Third, read these crucial cover letter tips and tricks in the Careers Center, including the following five common cover letter mistakes you’re probably making right now.
Cover Letter Mistake #1: Sounding Boring – Or Worse, Bored
Your cover letter probably isn’t the right place to talk about last year’s wild Spring Break bender. However, your cover letter still needs to be interesting enough to keep the hiring manager from getting bored silly.
One of the biggest mistakes you could make with your cover letter is being so boring – or sounding so bored – that the hiring manager stops reading why they should hire you. And if they stop reading, what’s the point of writing it?
A boring cover letter defeats the purpose of writing a cover letter at all.
Do your best to gauge the level of creativity that the hiring manager would appreciate at the company you’re applying for. You can tell a lot about how traditional they would want cover letters to be by the way they represent themselves on their websites.
Check out their About Us pages for clues, such as looking at the words and photos they choose. Ask yourself these questions to help determine how you should add interest to your cover letter:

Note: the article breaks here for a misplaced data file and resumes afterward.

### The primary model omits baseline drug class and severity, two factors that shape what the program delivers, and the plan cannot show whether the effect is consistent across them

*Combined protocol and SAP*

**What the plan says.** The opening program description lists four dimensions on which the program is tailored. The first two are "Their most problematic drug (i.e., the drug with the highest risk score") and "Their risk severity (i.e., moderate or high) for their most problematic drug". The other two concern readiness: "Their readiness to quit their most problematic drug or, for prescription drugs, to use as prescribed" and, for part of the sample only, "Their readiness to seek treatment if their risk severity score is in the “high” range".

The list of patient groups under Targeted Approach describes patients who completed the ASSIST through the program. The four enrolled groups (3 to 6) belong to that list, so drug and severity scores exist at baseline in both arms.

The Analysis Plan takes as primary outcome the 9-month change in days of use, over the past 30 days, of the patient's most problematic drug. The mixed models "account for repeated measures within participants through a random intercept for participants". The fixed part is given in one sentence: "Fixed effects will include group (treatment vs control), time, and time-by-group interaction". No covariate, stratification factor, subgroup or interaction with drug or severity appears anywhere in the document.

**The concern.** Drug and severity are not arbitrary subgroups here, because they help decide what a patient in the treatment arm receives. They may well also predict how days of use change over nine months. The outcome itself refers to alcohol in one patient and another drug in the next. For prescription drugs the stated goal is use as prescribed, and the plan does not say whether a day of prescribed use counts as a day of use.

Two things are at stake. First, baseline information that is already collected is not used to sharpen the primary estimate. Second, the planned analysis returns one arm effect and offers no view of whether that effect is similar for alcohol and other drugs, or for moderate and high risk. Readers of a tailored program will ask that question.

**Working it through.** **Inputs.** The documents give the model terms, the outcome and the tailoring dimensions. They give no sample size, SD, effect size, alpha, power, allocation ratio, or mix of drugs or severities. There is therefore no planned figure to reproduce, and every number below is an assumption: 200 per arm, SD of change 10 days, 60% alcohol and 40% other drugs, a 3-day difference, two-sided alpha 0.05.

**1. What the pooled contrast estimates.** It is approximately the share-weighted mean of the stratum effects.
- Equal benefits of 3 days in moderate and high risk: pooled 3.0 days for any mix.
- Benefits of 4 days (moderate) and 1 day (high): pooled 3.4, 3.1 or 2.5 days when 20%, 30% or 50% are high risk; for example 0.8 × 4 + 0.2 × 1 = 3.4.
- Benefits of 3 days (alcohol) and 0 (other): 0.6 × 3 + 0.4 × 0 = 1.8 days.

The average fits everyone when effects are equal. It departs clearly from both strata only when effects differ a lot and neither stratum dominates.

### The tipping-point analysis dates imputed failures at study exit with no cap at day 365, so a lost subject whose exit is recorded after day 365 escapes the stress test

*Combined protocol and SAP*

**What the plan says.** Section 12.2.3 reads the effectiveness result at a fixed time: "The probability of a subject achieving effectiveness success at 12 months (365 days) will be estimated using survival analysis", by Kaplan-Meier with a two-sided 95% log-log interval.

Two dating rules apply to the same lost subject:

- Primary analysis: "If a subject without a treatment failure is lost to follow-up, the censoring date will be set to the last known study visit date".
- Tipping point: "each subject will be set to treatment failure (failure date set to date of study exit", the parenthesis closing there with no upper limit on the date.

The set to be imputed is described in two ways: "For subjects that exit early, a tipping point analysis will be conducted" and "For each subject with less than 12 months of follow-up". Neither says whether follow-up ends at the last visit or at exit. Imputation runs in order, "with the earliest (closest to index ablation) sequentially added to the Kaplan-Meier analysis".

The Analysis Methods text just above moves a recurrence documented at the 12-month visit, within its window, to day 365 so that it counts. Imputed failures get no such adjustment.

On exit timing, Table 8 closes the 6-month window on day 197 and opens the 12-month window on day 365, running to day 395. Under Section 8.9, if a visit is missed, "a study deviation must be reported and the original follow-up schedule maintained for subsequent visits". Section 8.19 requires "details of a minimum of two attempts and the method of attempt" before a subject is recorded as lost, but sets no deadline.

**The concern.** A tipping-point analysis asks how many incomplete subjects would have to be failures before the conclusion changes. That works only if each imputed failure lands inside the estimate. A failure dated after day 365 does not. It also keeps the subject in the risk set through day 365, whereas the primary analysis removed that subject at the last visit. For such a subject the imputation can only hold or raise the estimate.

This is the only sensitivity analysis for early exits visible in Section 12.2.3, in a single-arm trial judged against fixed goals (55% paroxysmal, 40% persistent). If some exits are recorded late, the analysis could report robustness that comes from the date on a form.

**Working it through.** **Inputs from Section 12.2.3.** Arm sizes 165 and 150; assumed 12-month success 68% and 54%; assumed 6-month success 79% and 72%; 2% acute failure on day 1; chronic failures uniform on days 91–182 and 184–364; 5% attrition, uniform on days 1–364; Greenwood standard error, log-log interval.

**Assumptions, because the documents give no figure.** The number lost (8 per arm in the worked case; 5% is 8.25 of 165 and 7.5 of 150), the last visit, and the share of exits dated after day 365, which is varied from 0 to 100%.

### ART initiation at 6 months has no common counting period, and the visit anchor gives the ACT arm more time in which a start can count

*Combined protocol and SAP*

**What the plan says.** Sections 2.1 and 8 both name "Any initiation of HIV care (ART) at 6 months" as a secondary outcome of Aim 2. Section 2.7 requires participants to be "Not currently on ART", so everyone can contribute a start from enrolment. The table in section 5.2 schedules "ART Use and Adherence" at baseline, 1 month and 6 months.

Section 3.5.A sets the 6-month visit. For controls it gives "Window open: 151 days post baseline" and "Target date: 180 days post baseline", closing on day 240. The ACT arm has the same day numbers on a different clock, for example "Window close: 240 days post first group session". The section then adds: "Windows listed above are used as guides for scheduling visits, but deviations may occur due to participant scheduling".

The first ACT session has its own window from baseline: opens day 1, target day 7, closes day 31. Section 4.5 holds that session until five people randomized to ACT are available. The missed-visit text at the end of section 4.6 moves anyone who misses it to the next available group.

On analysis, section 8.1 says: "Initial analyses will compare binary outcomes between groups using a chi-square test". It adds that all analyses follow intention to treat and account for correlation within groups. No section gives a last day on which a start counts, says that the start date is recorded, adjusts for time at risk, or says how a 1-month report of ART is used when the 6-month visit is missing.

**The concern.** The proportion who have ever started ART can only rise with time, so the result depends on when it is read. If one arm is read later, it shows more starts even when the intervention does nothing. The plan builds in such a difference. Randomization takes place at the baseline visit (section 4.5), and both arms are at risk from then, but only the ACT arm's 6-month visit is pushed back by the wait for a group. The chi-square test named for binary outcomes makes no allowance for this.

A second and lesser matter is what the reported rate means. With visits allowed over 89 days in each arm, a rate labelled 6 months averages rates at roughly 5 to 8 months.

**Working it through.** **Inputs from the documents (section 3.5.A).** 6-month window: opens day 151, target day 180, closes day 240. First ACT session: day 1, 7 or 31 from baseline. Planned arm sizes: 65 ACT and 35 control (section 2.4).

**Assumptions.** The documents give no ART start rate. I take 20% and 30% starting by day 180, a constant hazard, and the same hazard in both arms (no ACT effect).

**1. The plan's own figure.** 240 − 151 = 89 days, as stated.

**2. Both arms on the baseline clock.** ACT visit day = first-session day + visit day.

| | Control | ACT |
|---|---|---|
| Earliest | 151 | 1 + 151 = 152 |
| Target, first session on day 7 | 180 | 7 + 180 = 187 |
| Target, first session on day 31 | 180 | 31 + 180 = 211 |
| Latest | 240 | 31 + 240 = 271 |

Do they have pictures of employees having fun or are they hard at work?
Do they use slang or professional jargon?
Do they use formal words or contractions like “aren’t” and “can’t”?
For example, if they’re strictly professional and corporate, such as an established accounting firm, concentrate on adding interesting statistics and quantitative examples of how you’ve excelled at your previous jobs or in school.
On the other hand, if they’re a cutting-edge fashion magazine or hyper-hip marketing firm, you can be a little more creative in how you spice up your cover letter. Try a clever opening line or tell an interesting anecdote about why you’re a fantastic candidate.
Cover Letter Mistake #2: Recycling Your Resume
Your cover letter is the place where you can share why you’re a great candidate. It isn’t where you recycle your resume. Rehashing everything you already listed in your resume summary, qualifications, education, job history, and interests isn’t just unnecessary – it’s boring.
Cover Letter Mistake #5: Your Cover Letter is Too Long
Hiring managers expect cover letters to be between half to one page long. They probably won’t read anything longer than one page, unless you’re applying for a very senior position at a company. Stick to one page or less!